SEN. SUSAN COLLINS (R-Maine) was asked Sunday whether the health-care bill the House of Representatives passed last week would, as its GOP boosters insist, improve coverage and preserve patient protections. “I think that’s unlikely,” she responded. “Unlikely” was a kind way of putting it. Ms. Collins’s comments came on the same morning that Trump administration officials and House Speaker Paul D. Ryan (R-Wis.) made several indefensible claims about the bill they championed, despite widespread condemnation from experts, wariness from industry and concern from more sensible members of their own party.
Health and Human Services Secretary Tom Price, for example, was confronted with the fact that the House bill would slash over 10 years more than $800 billion from Medicaid, the health program for the poor and near-poor, even though President Trump campaigned on not cutting that program. Mr. Price claimed that the bill contains “no cuts to the Medicaid program” because Medicaid spending would rise every year. In fact, The Post’s Fact Checker found, spending would not rise every year, but drop significantly in absolute terms in 2020 and take years to recover. Besides, the more pertinent number is how Medicaid spending would change relative to what it would be without the bill: That adds up to a 25 percent cut over a decade. In a related dishonest claim, Mr. Price also insisted that the bill would “absolutely not” cause millions of people to lose Medicaid coverage, even though it would phase out the Obamacare Medicaid expansion, causing people to lose eligibility over time.
Mr. Ryan, meanwhile, argued that the cuts would not hurt anyone because there would be no more “micromanagement of Medicaid by the federal government.” Unsurprisingly, the Congressional Budget Office disagrees with Mr. Price and Mr. Ryan’s prediction of no harm, finding that 14 million fewer people would have Medicaid coverage by 2024, contributing to the massive 24-million-person coverage loss the CBO projected for an earlier version of the bill.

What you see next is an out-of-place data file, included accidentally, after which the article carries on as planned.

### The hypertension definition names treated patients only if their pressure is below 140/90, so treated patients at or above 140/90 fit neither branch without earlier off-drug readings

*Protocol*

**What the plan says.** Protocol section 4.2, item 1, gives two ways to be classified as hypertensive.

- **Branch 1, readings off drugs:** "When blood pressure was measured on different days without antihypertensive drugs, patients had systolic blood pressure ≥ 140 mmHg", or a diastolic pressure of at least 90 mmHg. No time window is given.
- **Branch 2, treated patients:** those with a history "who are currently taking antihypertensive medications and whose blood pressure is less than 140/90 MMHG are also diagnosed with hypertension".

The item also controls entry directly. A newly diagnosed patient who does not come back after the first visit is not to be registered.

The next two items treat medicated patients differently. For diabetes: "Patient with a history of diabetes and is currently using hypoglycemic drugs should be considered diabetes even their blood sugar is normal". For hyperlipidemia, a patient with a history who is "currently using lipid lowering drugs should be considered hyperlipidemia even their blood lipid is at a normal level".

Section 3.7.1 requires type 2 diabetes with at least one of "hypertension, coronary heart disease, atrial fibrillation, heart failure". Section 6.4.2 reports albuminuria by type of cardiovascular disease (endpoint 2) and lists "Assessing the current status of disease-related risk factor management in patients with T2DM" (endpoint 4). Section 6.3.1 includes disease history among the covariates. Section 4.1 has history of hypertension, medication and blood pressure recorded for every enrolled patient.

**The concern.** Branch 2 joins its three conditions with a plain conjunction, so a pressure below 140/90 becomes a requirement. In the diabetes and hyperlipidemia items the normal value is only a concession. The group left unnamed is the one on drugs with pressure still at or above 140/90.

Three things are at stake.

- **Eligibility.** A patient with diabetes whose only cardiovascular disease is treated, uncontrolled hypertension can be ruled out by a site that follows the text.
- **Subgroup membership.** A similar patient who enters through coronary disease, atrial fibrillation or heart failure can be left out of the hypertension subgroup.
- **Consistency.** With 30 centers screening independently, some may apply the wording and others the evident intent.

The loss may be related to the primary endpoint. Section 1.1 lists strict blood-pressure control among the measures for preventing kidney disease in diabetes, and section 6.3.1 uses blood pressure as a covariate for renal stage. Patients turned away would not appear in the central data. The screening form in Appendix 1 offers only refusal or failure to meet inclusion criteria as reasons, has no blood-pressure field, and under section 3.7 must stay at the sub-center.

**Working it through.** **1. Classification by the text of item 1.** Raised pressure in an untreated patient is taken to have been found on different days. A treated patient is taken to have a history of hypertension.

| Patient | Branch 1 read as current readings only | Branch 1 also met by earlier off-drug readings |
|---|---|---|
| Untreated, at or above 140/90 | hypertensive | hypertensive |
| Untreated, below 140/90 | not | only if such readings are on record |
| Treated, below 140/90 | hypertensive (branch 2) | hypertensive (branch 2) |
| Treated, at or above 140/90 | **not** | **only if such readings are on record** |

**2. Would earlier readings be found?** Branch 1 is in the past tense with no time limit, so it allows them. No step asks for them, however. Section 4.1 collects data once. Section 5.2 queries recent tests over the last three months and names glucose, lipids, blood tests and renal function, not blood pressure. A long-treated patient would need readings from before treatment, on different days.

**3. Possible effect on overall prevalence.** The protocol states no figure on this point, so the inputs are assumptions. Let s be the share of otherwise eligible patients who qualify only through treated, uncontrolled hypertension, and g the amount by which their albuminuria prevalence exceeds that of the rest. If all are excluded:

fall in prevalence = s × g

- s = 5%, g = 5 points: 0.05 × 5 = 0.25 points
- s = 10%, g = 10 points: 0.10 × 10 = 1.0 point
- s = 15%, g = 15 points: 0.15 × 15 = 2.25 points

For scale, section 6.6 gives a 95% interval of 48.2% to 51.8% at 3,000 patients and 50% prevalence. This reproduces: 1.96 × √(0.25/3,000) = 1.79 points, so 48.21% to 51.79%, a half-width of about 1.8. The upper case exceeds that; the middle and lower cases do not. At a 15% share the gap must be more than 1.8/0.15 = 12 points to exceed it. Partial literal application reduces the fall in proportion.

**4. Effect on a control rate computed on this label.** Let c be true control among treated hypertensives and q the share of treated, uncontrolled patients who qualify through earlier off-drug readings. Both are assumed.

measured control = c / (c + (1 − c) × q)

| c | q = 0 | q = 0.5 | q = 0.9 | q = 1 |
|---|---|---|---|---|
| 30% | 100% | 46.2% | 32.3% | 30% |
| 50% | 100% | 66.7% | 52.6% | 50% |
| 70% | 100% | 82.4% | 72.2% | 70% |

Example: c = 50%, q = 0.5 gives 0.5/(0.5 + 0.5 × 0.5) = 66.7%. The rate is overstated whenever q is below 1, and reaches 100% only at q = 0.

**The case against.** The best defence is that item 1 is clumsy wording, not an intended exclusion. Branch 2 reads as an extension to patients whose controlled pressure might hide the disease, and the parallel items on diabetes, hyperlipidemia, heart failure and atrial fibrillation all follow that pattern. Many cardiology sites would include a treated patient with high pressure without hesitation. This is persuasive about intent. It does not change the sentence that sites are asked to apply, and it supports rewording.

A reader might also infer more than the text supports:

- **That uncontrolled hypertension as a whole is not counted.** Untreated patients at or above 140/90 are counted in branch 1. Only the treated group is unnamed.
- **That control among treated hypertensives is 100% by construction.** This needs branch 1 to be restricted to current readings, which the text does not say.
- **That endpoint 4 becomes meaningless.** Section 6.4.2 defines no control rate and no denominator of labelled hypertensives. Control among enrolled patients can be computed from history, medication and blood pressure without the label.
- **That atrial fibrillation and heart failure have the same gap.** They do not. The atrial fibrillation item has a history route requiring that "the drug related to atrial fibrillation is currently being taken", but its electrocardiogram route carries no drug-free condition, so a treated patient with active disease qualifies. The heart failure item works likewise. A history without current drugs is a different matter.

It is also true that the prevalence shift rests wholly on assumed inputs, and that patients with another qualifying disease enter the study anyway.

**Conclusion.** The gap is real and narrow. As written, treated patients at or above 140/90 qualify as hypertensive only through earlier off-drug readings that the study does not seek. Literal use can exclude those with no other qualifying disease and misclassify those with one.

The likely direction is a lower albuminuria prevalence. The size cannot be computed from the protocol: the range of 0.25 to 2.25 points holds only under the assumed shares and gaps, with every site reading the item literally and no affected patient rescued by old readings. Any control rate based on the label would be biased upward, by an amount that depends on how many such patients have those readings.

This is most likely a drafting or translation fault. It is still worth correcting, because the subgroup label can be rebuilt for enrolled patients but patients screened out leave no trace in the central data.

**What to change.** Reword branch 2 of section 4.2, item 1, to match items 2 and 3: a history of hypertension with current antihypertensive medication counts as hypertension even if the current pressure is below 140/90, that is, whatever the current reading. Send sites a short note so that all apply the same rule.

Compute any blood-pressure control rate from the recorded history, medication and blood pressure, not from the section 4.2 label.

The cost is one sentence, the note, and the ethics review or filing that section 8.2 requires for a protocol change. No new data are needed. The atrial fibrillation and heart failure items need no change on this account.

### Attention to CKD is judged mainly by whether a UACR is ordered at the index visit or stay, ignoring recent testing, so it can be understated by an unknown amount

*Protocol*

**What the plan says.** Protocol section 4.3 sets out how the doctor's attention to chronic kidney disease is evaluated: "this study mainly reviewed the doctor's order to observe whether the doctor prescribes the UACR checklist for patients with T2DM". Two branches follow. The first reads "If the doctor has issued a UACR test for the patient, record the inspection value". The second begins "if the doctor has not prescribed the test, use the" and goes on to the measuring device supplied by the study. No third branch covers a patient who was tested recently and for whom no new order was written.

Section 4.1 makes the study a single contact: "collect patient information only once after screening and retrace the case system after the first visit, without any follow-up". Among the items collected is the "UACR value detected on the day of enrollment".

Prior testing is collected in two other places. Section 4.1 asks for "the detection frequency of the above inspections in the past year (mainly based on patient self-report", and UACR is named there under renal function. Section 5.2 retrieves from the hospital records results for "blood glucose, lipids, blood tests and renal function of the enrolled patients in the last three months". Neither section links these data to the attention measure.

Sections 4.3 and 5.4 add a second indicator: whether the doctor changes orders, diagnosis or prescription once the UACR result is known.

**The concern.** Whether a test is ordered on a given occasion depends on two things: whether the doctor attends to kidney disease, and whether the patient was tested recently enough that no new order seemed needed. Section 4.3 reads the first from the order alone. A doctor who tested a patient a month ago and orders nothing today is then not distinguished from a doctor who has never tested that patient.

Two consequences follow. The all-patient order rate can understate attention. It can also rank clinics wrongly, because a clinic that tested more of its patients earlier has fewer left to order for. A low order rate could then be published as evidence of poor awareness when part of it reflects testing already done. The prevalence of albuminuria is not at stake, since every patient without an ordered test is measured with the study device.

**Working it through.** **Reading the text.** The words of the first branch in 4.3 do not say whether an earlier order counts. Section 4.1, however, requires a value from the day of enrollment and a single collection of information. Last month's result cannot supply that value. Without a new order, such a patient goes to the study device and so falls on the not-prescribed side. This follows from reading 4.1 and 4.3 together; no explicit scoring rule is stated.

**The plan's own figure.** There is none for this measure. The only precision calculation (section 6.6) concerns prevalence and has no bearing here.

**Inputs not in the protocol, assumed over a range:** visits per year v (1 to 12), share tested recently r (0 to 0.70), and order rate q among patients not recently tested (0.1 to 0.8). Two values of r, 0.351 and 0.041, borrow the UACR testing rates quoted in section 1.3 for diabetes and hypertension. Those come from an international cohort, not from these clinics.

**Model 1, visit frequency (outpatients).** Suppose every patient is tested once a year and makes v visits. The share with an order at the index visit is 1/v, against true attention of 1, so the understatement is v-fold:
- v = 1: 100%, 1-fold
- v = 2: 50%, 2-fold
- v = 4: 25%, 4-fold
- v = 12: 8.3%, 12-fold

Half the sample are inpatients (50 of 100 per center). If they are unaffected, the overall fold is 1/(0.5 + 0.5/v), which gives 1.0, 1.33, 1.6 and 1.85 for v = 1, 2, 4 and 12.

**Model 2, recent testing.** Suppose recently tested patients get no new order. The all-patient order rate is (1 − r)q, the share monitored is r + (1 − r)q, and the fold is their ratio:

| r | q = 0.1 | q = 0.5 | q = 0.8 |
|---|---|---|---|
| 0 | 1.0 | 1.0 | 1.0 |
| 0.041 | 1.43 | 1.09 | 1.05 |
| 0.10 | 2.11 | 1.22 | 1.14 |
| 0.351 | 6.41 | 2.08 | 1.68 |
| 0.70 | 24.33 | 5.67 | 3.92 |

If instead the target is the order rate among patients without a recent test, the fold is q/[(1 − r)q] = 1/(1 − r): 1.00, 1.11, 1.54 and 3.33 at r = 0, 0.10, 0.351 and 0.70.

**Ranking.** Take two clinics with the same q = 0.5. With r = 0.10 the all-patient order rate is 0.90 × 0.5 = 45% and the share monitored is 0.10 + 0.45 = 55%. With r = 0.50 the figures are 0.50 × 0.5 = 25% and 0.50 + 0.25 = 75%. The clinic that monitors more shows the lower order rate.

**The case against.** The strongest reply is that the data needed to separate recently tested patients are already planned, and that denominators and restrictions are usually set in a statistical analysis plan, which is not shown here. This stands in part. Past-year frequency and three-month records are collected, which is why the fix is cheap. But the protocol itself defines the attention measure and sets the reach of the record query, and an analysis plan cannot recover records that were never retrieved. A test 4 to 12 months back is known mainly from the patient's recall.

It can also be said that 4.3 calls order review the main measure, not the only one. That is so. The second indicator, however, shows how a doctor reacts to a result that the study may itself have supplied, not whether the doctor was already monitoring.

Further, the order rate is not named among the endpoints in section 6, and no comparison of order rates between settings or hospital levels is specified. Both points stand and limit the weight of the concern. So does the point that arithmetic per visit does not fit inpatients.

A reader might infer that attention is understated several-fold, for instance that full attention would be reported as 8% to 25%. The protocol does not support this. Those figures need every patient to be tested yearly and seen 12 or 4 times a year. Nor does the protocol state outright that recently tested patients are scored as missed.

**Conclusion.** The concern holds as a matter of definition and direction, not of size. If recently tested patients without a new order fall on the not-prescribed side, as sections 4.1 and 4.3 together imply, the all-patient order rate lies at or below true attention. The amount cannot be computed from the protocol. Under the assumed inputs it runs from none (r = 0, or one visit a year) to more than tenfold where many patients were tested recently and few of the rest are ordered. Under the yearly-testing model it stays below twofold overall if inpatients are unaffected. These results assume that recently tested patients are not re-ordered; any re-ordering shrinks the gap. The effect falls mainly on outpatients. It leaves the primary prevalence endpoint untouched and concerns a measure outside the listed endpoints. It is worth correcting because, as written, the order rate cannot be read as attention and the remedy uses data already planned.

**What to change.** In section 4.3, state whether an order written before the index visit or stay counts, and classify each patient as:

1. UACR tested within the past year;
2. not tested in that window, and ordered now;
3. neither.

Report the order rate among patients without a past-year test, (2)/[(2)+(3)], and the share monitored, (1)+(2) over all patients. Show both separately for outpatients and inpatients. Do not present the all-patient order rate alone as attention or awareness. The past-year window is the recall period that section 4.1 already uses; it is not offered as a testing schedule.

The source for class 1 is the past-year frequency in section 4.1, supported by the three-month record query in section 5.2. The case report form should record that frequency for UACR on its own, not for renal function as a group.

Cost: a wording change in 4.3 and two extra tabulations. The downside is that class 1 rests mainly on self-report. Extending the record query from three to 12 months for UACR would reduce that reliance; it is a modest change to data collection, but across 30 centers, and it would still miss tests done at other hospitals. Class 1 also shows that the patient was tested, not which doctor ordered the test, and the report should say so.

Confronted with the CBO’s damning estimates, Mr. Ryan insisted that the loss of insurance would be by choice, not a matter of necessity. On preexisting conditions, meanwhile, the speaker claimed that, under the House bill, “you cannot be denied coverage if you have a preexisting condition.” Perhaps, but insurers could potentially raise sick people’s premiums so high that it would amount to a denial. They would be left to the mercy of whatever system their states would design to catch those who fell through the bill’s wide cracks. Experts, along with Ohio Gov. John Kasich (R), warn that the bill would drastically underfund state high-risk-pool programs for vulnerable people — even if states tried to set them up according to strong standards.
Then, of course, there is the mistruth that undergirds the whole repeal-and-replace crusade: that Obamacare is facing inevitable collapse. Any collapse would be a result of willful Republican negligence. If Mr. Trump and Congress had made clear they would manage the current system responsibly, rather than leaving even basic policy matters in doubt, insurers would have been more likely to stay in the system. If Republicans had promoted bills that addressed the system’s real problem — insufficient incentives to obtain insurance coverage — companies might even have been enthusiastic. They did neither.
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